1985 Live Aid Concert Program, Signed by 130 Performers

1985 Live Aid Philadelphia concert program signed by 130 performers, estimated at $10,000-$20,000 at Collective Hudson.

KINGSTON, N.Y. – Live Aid, the 1985 concert event held in London and Philadelphia on July 13, 1985, is best remembered for the sheer number of performers who took the stage in support of Ethiopian famine relief. Organized by Bob Geldof of the Boomtown Rats and Midge Ure of Ultravox, the event was shown live on television worldwide and was one of the first mega-fundraising events in history. It is estimated that the combined events reached 1.9 billion people in 150 nations, nearly 40 percent of the world’s population at that time.

A program from the Philadelphia concert, signed by 130 performers, actors and Olympic athletes – every one who appeared on that stage, with the exception of Teddy Pendergrass – is headed to market at Collective Hudson on Friday, December 8. The 64-page program was printed in full color and features images of the luminaries, accompanied by their signatures.

The one-of-a-kind program and its signatures were meticulously collected at the event by a dedicated volunteer who was part of the lead-up tech team. The consignor later traveled extensively at her own expense worldwide to obtain the additional signatures that were not secured that day. The program is estimated at $10,000-$20,000.

Allan Ramsay Half-Portraits of King George III and Queen Charlotte

Allan Ramsay half-portraits of King George III and Queen Charlotte, estimated at £25,000-£35,000 ($31,075-$43,500) at Lyon & Turnbull.

EDINBURGH, U.K. – Allan Ramsay (1713-1784) was one of the most celebrated portraitists of his time, befriending a young Prince of Wales in 1757 with a portrait deemed so lifelike and accurate that a life-long association developed, resulting in the Prince-turned-King George III appointing Ramsay Principal Painter to the King in 1767.

From all accounts, Ramsay was an amazing individual, considered highly intelligent, quick and witty, and popular. He endeared himself to the biggest names of the time, including Adam Smith and Samuel Johnson, the latter of whom wrote that there was no man “in whose conversation there is more instruction, more information, and more elegance, than in Ramsay’s.”

These portraits were commissioned in or around 1761 – the year of George III’s coronation – for use in designing coinage for the British Empire, and as such did not require full-length renditions. Ramsay’s photography-like accuracy made him the natural choice for the job.

Only three versions of these half-portraits are known of the British monarch who would be best remembered for his role in the American Revolutionary War (at least, in America). They are estimated at £25,000-£35,000 ($31,075-$43,500) and are a featured lot in Lyon & Turnbull’s Scottish Paintings & Sculpture sale on Thursday, December 7.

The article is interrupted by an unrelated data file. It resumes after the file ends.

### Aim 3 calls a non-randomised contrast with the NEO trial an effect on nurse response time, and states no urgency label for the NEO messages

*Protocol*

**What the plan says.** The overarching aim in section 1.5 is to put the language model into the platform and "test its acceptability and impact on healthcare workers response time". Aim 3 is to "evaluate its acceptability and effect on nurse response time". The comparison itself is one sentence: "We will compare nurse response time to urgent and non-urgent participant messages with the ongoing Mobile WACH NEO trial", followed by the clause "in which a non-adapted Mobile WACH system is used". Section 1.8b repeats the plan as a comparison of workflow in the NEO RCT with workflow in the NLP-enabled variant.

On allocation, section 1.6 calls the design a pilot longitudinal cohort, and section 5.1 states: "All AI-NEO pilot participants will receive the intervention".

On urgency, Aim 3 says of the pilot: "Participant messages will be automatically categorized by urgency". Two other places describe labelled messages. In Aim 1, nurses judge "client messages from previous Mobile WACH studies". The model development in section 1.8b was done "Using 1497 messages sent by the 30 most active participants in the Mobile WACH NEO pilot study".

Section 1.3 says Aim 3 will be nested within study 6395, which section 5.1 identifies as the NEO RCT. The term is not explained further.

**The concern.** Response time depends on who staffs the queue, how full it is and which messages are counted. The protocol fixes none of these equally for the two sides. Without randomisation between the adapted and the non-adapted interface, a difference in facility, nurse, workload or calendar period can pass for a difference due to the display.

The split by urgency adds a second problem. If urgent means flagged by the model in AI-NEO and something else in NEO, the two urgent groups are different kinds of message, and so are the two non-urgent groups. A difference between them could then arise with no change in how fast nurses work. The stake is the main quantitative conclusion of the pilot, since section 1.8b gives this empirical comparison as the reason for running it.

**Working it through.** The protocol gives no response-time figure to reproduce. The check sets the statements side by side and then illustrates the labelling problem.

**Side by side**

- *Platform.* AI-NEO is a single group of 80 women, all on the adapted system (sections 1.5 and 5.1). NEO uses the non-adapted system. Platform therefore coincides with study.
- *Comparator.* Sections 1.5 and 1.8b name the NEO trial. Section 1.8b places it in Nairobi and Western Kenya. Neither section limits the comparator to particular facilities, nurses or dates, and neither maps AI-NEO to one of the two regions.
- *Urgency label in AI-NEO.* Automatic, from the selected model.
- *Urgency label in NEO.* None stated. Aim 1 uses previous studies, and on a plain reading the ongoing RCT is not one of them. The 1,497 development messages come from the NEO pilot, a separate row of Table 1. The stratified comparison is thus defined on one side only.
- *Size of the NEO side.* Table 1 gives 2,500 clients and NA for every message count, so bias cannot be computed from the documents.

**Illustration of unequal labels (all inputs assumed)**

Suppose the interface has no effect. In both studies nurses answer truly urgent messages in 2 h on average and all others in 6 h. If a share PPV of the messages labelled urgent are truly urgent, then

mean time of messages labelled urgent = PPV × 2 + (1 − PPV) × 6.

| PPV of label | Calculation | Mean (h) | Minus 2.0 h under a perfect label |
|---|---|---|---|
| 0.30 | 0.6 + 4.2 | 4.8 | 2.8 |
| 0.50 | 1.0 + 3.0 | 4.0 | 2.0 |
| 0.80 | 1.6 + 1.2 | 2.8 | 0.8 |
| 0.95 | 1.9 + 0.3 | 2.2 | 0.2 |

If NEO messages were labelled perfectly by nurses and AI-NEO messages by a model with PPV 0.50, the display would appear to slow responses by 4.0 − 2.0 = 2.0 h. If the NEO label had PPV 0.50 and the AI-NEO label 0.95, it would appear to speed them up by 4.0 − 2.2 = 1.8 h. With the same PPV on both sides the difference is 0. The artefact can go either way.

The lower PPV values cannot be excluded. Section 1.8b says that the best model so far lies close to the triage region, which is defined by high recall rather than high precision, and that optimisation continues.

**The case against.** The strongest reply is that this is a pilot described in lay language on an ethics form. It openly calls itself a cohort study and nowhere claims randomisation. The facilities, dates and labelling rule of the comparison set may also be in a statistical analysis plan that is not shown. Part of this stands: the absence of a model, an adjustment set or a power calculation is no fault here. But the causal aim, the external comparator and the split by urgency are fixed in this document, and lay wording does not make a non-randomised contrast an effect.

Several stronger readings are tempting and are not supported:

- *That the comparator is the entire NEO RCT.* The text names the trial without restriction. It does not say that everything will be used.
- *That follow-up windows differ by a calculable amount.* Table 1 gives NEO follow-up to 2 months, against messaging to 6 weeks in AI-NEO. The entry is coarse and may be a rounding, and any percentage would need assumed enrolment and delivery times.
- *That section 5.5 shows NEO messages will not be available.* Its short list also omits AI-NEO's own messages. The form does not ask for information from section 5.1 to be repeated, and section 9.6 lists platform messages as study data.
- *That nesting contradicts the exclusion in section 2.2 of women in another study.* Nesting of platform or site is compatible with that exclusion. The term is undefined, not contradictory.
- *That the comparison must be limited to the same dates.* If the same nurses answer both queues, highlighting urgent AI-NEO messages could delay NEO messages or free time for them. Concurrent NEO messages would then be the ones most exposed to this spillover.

Group of Seven 1950s Basketball Jerseys

Group of seven 1950s basketball jerseys from the St. Paul’s, Nachusa team, estimated at $200-$400 at Rivich Auction.

CHICAGO – An unusual entry in the Holiday Party: Fashion & Jewelry Auction to be held by Rivich Auction on Thursday, December 7 is a group of seven vintage 1950s basketball jerseys.

Enough for a starting lineup and two bench-warmers – provided the players are covered by the choice of two smalls, two larges, and three mediums – the maroon and yellow colors by Southern Athletic Wear were those of St. Paul’s, Nachusa, a Lutheran church team from Lee County, Illinois. The estimate for the lot is $200-$400.

J. S. G. Boggs Presentation Display

Presentation display of J. S. G. Boggs art, change and receipt, estimated at $600-$800 at Roland New York.

NEW YORK – Was it performance art? Or was it, as the United States Secret Service believed, brazen counterfeiting? That is the eternal question when it comes to the banknote artwork of J. S. G. Boggs (1955-2017), one of the quirkier artists to emerge in the late 20th century.

Boggs, born Stephen Litzner, began drawing American banknotes — some quite accurately, others more stylized and with clearly changed elements — in 1984 and soon discovered he could trade them as art, rather than currency, for goods and services. Though often uncannily accurate, Boggs only ever drew one side of a note, leaving the reverse blank.

Curiously, Boggs would keep the change he received (if any), the receipt and whatever he had transacted for, sell this ephemera to a collector, and then direct them to the recipient of the banknote artwork to complete the collection.

In this presentation display, Boggs has included a playing card with artwork, a $1 bill from change he received (with a description of the transaction, a date and a signature), and the bill from the event. It is accompanied by a gallery’s announcement of a Boggs exhibition. The lot will be sold at Roland NY on Saturday, December 16 and carries an estimate of $600-$800.